The Irish bail out: lost money and the hidden social relation

A guest post by Jovy Leal

Considered from a broad context, the origin of the EU-led “bail out” of the Irish economy could be traced through its various metamorphoses to the global financial crisis of 2007-2008. Various estimates of the financial cost of the crisis have been forwarded, yet for all the humour needed to reassure an understanding of the disparities between them, one is left with the unavoidable question: where did all the money go, and who will bear the burden of this loss?    

Interpretations of the crisis vary and cannot be situated within a single viewpoint. Whatever the differences, each explanation shares some reference to money, the definition of which is essential to informing our understanding of the crisis’ nature. Common definitions include money as “medium of exchange”, or “store of value”.

Money then is not sought for its intrinsic material value, but by virtue of it being a means for attaining something else. Paper money could be burned to generate heat, or for even more vulgar ends that would be appropriate for those who were perhaps left loose throughout the crisis; but it is rarely if ever sought for these reasons, rather for the food, property, or security (the list being endless) to which it provides access.

All these goods share the quality of having a relation to human labour (even where some, such as security, may not be tangible) – fish have to be caught; wines cultivated; buildings constructed; and national security, secured, through a trained military and plethora of technical experts whose contribution is said to be worth its “weight in gold”. 

Unlike the pre-first world war political economy when the monetary system was organised upon the “gold standard”, and nations measured their wealth in terms of gold stocks, modern money takes on a multiplicity of forms that are not tangible. A distinguishing feature of modern money as credit, traded as bonds, swaps and various derivatives in the financial markets is that it can be fabricated as a type of “I owe you”, allowing institutions to raise capital upon the confidence that the market has of them paying this back (with accrued interest). It also enables debt to be passed on without the exchange of a good or service, separating it from human labour which produces real value.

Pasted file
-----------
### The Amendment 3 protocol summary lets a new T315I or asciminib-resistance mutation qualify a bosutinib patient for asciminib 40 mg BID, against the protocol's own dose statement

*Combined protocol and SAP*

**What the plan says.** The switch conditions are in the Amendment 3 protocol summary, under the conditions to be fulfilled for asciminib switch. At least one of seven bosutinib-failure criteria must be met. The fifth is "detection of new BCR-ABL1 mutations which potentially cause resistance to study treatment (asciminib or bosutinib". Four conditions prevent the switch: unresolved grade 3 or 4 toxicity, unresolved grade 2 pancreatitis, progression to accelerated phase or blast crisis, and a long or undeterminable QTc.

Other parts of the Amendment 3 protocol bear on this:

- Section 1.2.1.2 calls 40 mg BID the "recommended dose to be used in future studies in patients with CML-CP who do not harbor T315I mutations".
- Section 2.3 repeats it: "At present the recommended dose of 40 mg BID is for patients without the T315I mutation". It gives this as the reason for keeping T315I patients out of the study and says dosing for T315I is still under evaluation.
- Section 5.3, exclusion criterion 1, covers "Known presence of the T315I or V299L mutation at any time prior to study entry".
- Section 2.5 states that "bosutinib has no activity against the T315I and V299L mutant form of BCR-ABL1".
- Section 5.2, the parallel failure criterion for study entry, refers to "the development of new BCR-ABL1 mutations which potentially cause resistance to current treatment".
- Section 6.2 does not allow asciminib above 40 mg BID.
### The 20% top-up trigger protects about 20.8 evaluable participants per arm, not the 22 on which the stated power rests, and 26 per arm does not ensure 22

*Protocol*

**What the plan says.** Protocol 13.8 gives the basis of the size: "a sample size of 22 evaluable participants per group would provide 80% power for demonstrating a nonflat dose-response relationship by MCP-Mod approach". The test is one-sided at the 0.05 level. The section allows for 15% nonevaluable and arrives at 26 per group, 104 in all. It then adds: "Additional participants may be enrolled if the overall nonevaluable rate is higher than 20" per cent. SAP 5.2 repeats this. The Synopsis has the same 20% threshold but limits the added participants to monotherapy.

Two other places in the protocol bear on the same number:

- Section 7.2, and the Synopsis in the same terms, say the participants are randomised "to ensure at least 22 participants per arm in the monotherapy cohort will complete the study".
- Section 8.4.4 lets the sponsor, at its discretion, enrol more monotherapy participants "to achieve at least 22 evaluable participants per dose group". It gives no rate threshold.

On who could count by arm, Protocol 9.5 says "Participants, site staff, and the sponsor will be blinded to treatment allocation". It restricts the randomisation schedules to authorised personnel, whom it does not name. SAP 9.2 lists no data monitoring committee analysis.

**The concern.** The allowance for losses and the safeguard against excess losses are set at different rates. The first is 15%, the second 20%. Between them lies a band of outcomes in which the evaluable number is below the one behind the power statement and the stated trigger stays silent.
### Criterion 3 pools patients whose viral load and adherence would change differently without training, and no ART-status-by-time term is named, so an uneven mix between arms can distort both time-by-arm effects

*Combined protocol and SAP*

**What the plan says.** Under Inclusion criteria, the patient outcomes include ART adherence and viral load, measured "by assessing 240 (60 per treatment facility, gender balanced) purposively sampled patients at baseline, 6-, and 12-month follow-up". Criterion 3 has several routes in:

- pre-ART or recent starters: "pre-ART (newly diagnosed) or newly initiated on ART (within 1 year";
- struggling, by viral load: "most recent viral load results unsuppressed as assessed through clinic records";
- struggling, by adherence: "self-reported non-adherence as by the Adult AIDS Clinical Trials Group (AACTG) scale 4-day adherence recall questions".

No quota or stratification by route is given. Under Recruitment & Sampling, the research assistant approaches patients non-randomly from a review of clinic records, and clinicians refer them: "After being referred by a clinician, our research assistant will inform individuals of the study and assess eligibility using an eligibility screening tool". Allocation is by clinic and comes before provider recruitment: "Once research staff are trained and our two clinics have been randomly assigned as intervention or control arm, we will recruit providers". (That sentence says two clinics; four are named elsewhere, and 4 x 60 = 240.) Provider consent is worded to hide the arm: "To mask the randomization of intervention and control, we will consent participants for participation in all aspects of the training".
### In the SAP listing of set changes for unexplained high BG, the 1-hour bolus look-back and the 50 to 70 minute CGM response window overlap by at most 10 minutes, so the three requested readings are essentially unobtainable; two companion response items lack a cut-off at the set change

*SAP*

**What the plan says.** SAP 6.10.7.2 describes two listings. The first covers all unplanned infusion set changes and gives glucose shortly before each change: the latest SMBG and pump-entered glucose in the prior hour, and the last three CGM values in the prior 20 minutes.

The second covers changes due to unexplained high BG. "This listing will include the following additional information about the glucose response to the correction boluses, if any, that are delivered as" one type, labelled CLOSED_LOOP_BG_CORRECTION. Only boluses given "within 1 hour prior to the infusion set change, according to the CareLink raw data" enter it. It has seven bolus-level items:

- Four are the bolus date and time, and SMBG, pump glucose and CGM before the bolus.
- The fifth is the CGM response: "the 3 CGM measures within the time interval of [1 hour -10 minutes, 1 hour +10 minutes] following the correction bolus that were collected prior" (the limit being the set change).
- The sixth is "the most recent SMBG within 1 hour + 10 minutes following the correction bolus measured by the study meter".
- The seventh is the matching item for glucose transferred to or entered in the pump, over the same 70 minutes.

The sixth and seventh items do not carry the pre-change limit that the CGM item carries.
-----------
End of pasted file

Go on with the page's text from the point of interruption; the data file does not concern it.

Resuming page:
Perceived in this way, the Irish bail out constitutes a transfer of private debt, accrued by Irish banks, via the Irish state to the EU (sovereign debt), which will culminate in its inevitable proliferation to parts of society which had no direct influence over how and to whom the money was irresponsibly lent in the first place. This exploitative redistribution of debt, understood as placing responsibility in the hands of those who are not responsible, manifests itself as a stimulus package provided upon the condition that specific austerity measures are simultaneously implemented by the Irish state to shore up its current account, and restore the markets confidence in its banks and bonds.  

Many “experts” claim that to actually clear the debt – which now rests with the European Central Bank – it will have to be “inflated away”. In simple terms this amounts to printing money, raising liquidity in markets to stimulate spending. This in turn causes inflation, devaluing money and the living standards of the general population, by restricting their access to genuine value (embedded in material goods like food and clothing, and services such as education and healthcare).

And so it follows that our ability to understand the Irish debt crisis and quantify the money lost cannot be achieved by considering it in isolation, nor without a definition of money. Given the capacity of the financial markets to separate the fabrication of credit from labour and the real economy, before their subsequent intertwinement in the form of bailouts and austerity measures that frustrate production and burden society with a private debt that must be paid back through productive activity, money cannot have gone missing during the financial crisis – rather qualitatively transformed and transferred.

Money then is a “social relation”, which is at present inherently exploitative. This social relation determines an individual or groups economic status, by delineating who is empowered to fabricate credit, the rate at which interest must be paid back, and who in fact does make repayment (which need have no relation whatsoever to whom it was lent to originally). This process can unfairly manipulate productive value, by using it to reduce the sovereign/EU wide debt, that burdens the tax payer with the cost of the mistakes made by others.

Critical thinking therefore makes no small difference to how we understand the Irish bail out, allowing us to locate the hidden and exploitative social relation inherent in money, specific types of debt, and the qualitative nature of the political economy itself.


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